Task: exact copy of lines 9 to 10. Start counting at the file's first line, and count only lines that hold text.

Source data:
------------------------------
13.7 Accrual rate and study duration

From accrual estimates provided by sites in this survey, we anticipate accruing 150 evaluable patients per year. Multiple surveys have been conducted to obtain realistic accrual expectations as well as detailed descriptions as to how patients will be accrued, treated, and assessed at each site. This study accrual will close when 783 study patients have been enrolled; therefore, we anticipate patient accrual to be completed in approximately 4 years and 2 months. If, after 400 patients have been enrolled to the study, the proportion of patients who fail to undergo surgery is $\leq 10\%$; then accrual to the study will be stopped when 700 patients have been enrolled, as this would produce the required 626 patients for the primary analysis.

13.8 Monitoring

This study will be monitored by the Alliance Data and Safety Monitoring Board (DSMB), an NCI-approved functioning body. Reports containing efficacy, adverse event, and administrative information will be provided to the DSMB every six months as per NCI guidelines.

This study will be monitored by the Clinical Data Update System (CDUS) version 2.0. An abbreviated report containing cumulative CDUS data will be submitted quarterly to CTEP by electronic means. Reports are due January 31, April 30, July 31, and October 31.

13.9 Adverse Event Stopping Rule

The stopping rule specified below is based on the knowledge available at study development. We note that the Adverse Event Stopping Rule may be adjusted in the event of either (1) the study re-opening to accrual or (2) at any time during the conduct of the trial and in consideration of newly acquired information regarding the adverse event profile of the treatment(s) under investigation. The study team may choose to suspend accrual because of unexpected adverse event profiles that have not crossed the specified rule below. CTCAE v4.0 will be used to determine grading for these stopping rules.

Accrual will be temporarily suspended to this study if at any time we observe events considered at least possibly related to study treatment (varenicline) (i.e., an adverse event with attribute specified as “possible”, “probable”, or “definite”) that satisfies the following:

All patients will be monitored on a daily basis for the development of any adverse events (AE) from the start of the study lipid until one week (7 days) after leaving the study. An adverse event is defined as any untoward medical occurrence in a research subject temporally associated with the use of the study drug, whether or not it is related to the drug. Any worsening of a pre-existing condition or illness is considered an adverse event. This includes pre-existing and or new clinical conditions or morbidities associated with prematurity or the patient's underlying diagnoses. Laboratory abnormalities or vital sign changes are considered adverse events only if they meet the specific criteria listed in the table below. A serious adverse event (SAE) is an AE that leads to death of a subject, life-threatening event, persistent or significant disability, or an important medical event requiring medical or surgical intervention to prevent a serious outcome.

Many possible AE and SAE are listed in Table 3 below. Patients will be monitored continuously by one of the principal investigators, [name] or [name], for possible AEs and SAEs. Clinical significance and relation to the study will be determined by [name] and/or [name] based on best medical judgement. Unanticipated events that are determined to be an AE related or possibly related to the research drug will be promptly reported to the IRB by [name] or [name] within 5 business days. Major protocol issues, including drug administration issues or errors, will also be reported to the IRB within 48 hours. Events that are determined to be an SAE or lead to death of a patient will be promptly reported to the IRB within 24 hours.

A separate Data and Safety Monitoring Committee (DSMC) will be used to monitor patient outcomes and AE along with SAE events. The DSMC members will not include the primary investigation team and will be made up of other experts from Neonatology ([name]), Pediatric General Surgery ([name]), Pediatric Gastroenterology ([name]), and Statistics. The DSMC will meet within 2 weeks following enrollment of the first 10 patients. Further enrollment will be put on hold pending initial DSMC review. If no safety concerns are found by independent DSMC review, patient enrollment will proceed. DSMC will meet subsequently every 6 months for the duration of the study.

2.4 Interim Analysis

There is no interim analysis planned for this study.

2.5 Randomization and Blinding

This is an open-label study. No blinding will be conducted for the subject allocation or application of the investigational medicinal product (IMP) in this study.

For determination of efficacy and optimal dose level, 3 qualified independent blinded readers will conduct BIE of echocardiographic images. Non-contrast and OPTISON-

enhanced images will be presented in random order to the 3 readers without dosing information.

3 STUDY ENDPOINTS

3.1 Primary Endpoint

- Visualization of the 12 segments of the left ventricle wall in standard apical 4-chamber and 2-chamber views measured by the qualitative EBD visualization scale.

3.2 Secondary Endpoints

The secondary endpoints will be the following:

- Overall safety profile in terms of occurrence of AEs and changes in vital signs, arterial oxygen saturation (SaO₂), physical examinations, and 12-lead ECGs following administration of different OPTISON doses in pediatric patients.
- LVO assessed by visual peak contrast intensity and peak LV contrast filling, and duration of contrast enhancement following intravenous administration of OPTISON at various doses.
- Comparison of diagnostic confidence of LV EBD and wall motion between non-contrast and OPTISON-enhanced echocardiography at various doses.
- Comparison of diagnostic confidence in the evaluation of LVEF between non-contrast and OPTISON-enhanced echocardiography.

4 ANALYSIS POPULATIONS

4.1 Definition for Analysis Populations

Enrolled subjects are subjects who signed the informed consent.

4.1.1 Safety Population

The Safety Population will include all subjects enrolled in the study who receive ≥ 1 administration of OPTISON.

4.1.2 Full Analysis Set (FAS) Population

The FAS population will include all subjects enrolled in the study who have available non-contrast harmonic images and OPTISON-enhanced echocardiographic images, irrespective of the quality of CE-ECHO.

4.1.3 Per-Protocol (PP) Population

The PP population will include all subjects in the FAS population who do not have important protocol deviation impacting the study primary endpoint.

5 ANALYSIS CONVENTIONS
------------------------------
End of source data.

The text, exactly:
All patients will be monitored on a daily basis for the development of any adverse events (AE) from the start of the study lipid until one week (7 days) after leaving the study. An adverse event is defined as any untoward medical occurrence in a research subject temporally associated with the use of the study drug, whether or not it is related to the drug. Any worsening of a pre-existing condition or illness is considered an adverse event. This includes pre-existing and or new clinical conditions or morbidities associated with prematurity or the patient's underlying diagnoses. Laboratory abnormalities or vital sign changes are considered adverse events only if they meet the specific criteria listed in the table below. A serious adverse event (SAE) is an AE that leads to death of a subject, life-threatening event, persistent or significant disability, or an important medical event requiring medical or surgical intervention to prevent a serious outcome.

Many possible AE and SAE are listed in Table 3 below. Patients will be monitored continuously by one of the principal investigators, [name] or [name], for possible AEs and SAEs. Clinical significance and relation to the study will be determined by [name] and/or [name] based on best medical judgement. Unanticipated events that are determined to be an AE related or possibly related to the research drug will be promptly reported to the IRB by [name] or [name] within 5 business days. Major protocol issues, including drug administration issues or errors, will also be reported to the IRB within 48 hours. Events that are determined to be an SAE or lead to death of a patient will be promptly reported to the IRB within 24 hours.